“It is Aztec,” one of dancers told me, breathing heavily, “we were Aztec, then we were Spanish you know, then Mexcian, and now…well, we,” he put his finger on my chest, smiled, “we are all the same.” He looked out at the crowd. “All of us are the same. But when we dance, we don’t dance for anyone,” he caught his breathe, then pointed to the sun, “we dance for god.”
From there, I made my way to Little Tokyo, just southeast of City Hall. I always find it humbling to walk down a street, unable to read what any of the signs or marquees are advertising. For a moment, I couldn’t find one English word, and I began to feel a tingly lost at sea feeling. But I kept floating and soon English words began to creep into the store windows. But moments later I wound up in front of an American Apparel, a Pinkberry, etc, and…BAM…back on hard American land.
From Little Tokyo, I carved my way through the heart of downtown LA, along gridlike streets with tall glass and concrete buildings, hustlers, cops, shoppers, office workers, panhandlers and of course, both the mute and prophesying classes of the homeless. Then I got to Broadway between 2nd and 8th Streets, what I call America’s largest flea market. Bridal dress boutiques, menswear outlets, jewelry stores, music shops, religious iconography stores, shoe stores and liquor stores occupied the crumbling storefronts. Mustached men with slicked back hair spoke Spanglish into a microphone out on the sidewalk…Reeboks y Nike y Adidas, para only $29.99!!!…advertising as as far out as their mic’s cord will let them. Day laborers handed out flyers. Clerks lazed about on the sidewalk until a customer went into their store. Spanish music flowed out onto the street. Shoppers flooded in and out of the stores. Crazy drunks stumbled across the street, singing to Dionysus. Scabbed junkies swung about like lynched corpses. Young, dirty kids joyfully ran to nowhere. A vibrant scene.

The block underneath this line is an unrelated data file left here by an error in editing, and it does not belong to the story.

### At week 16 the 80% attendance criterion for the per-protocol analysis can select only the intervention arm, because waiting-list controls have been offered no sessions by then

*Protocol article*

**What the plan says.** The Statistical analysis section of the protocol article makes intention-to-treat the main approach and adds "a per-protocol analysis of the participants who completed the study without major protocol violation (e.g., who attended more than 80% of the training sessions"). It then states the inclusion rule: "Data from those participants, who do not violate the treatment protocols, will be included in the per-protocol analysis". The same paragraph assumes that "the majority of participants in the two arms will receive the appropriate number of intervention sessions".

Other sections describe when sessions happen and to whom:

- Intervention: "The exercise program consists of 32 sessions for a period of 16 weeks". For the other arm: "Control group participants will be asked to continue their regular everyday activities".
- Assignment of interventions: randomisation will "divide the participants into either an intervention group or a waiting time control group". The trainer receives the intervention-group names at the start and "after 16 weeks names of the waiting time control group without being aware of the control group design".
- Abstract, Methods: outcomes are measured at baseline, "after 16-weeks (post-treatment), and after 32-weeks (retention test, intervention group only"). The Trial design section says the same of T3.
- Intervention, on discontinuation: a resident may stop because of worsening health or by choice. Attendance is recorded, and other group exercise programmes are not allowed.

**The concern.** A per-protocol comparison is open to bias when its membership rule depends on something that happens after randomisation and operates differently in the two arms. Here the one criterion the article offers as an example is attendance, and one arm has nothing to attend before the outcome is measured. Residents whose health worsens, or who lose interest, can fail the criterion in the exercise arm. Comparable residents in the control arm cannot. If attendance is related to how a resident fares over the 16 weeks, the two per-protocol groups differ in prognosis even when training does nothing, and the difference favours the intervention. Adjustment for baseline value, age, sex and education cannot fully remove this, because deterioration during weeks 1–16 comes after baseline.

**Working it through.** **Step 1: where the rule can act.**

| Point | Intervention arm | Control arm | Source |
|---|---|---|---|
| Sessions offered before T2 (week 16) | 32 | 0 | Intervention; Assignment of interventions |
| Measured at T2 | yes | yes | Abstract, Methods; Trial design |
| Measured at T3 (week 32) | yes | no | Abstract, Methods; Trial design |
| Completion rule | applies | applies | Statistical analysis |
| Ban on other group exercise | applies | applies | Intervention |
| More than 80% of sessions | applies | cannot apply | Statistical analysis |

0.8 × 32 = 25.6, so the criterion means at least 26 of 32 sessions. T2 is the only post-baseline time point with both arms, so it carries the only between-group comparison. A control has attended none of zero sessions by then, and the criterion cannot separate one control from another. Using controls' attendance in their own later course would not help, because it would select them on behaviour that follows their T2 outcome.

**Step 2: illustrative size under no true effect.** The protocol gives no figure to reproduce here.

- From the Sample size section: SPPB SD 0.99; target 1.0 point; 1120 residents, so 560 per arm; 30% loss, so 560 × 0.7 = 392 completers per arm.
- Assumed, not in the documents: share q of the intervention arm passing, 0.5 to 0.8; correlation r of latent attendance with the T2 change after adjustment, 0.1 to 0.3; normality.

The Grand Central Market – an intersection of Chinese and Latino foodstands – takes up most of the area between 3rd and 4th Streets. The whole scene reminded me of the downtown LA portrayed in the movie Blade Runner – cramped, sweaty and loud, where the Chinese and Spanish languages blend into one – the odd English term popping up every now and then. Ah, I thought, as I waded through the humanity between butcher shops, produce bins and taco and dumpling stands, Philip K Dick was right. This is the future. America is blending and will continue to blend until it’s base only faintly echoes the cultures it’s made up of. Now, just who in here are androids?
Of course, I don’t believe the robots walk among us, as they do in Blade Runner…yet. I was confident all those participating in the commerce of the Grand Central Market were made of flesh and blood. There we were, playing the demanding roles we must play between birth and death, gracefully flawed, holding on tight to all we know but ultimately letting go in small increments, in order to continue performing. It’s easy to see the spectrum of life – that Shakespreare so clearly captures – in places like The Grand Central Market. People are forced deal with each other face to face, touch each other. It’s when there’s a lot of space between the giver and the taker that we often find ourselves in the wings – observing, not acting, just dying.
Saturday night, I went to Griffith Park and saw a performance of As You Like It. Independent Shakespeare Company does a hell of a job with the play – it’s a very tight, energetic and soulful production. The actors run about, falling in love, longing for love while singing, wrestling, conjuring and in the end all the lovers find each other, get married and dance. But there is no love or nuptials for Jaques. He leaves the celebration to pursue The Duke Frederick – the man responsible for his banishment who’d experienced a blinding spiritual experience and abandoned court and wandered off to be a monk. As everybody gayly prepares to go back to court, Jaques takes his exit – towards the darker woods of the forest – in search of his own awakening – the kind that has to be found outside of court and kingdom, outside of all he knows. This is the last we hear of him: